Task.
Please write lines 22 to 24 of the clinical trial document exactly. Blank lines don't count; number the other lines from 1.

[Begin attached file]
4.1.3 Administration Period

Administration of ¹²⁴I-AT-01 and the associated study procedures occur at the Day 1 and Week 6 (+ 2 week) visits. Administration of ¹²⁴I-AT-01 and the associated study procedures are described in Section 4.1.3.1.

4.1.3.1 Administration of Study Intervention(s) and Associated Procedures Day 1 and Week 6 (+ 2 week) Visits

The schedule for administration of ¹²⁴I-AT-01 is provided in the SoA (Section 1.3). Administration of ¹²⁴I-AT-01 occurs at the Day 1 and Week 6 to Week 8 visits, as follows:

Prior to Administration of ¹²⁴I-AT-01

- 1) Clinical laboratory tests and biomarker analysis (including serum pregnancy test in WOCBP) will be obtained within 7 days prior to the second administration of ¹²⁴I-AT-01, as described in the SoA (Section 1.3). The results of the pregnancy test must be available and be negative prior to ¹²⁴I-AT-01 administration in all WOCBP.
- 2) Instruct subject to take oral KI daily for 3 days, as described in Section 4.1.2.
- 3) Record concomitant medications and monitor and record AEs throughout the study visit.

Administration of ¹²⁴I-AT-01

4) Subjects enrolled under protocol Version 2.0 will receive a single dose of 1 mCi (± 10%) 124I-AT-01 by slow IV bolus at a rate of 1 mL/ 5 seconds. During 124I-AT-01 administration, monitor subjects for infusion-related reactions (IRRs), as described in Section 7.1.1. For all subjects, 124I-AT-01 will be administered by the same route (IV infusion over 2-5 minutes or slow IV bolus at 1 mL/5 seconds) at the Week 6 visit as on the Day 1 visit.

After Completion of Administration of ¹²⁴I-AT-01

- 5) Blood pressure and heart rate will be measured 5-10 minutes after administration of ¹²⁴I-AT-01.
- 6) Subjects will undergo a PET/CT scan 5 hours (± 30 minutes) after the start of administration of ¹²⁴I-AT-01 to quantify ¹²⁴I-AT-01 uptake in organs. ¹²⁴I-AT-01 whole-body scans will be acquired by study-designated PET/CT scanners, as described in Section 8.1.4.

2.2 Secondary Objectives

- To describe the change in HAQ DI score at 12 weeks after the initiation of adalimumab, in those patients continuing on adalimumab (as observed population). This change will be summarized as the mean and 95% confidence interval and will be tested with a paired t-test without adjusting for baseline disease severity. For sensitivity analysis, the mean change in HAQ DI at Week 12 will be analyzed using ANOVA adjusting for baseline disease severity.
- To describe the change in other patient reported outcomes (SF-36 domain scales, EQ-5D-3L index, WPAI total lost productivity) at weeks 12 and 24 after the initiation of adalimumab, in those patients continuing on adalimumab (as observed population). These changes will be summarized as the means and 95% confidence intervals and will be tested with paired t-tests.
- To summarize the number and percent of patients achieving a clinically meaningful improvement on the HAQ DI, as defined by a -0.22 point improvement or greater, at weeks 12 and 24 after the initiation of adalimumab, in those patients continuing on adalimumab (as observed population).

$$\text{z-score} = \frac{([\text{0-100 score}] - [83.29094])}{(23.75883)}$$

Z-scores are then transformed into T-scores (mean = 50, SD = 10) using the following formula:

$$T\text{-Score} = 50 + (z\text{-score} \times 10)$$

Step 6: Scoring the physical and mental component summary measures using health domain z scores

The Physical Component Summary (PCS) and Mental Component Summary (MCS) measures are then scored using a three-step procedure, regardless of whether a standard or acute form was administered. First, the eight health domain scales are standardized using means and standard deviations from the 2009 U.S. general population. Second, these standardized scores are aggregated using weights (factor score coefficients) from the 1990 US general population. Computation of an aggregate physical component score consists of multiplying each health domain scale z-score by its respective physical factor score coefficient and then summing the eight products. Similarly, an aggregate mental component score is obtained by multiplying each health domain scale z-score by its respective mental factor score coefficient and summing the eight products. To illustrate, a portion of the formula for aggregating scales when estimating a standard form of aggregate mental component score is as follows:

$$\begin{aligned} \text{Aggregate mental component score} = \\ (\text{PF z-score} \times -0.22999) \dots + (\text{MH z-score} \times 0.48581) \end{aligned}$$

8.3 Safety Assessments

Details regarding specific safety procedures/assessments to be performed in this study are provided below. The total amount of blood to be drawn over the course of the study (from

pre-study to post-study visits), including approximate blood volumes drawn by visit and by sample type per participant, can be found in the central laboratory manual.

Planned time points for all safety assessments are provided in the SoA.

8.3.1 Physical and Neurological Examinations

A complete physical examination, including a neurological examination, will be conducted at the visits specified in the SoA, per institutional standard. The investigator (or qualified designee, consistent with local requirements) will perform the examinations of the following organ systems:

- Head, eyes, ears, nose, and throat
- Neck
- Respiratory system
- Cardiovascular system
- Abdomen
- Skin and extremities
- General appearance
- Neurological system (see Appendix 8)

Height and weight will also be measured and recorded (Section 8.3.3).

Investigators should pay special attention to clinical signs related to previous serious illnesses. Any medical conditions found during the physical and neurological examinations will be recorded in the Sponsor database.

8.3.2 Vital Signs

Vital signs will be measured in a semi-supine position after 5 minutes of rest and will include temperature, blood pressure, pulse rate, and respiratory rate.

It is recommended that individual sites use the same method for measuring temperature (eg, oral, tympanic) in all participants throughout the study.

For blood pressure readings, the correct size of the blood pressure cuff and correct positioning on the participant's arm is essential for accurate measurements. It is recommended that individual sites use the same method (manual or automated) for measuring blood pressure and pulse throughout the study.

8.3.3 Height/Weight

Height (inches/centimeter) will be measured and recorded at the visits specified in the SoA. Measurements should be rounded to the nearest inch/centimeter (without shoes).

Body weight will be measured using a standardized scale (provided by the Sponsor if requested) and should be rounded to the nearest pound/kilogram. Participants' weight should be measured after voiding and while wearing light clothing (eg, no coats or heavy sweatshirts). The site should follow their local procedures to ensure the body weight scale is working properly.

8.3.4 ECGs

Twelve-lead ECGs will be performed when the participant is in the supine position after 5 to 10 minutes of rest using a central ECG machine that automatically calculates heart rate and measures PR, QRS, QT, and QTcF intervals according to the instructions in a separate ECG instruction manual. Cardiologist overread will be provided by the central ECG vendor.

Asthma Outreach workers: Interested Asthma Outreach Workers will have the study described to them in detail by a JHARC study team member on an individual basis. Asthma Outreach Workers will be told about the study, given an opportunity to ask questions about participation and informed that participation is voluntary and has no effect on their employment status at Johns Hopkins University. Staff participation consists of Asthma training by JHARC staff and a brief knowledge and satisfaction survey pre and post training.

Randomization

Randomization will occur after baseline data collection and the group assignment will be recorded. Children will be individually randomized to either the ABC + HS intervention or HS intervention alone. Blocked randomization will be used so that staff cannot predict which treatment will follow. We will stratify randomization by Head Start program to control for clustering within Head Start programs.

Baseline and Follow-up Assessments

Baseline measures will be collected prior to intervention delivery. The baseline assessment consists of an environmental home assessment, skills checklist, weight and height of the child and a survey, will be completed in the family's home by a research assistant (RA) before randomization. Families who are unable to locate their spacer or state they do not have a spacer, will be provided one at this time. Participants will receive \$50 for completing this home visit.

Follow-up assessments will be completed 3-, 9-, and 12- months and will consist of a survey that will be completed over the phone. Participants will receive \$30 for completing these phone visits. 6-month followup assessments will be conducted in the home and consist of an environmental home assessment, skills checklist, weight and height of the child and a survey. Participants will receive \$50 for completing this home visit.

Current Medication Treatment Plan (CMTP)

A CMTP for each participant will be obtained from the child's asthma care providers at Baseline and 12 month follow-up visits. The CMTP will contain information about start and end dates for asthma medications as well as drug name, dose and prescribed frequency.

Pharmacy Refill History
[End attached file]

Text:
The Physical Component Summary (PCS) and Mental Component Summary (MCS) measures are then scored using a three-step procedure, regardless of whether a standard or acute form was administered. First, the eight health domain scales are standardized using means and standard deviations from the 2009 U.S. general population. Second, these standardized scores are aggregated using weights (factor score coefficients) from the 1990 US general population. Computation of an aggregate physical component score consists of multiplying each health domain scale z-score by its respective physical factor score coefficient and then summing the eight products. Similarly, an aggregate mental component score is obtained by multiplying each health domain scale z-score by its respective mental factor score coefficient and summing the eight products. To illustrate, a portion of the formula for aggregating scales when estimating a standard form of aggregate mental component score is as follows:

$$\begin{aligned} \text{Aggregate mental component score} = \\ (\text{PF z-score} \times -0.22999) \dots + (\text{MH z-score} \times 0.48581) \end{aligned}$$

8.3 Safety Assessments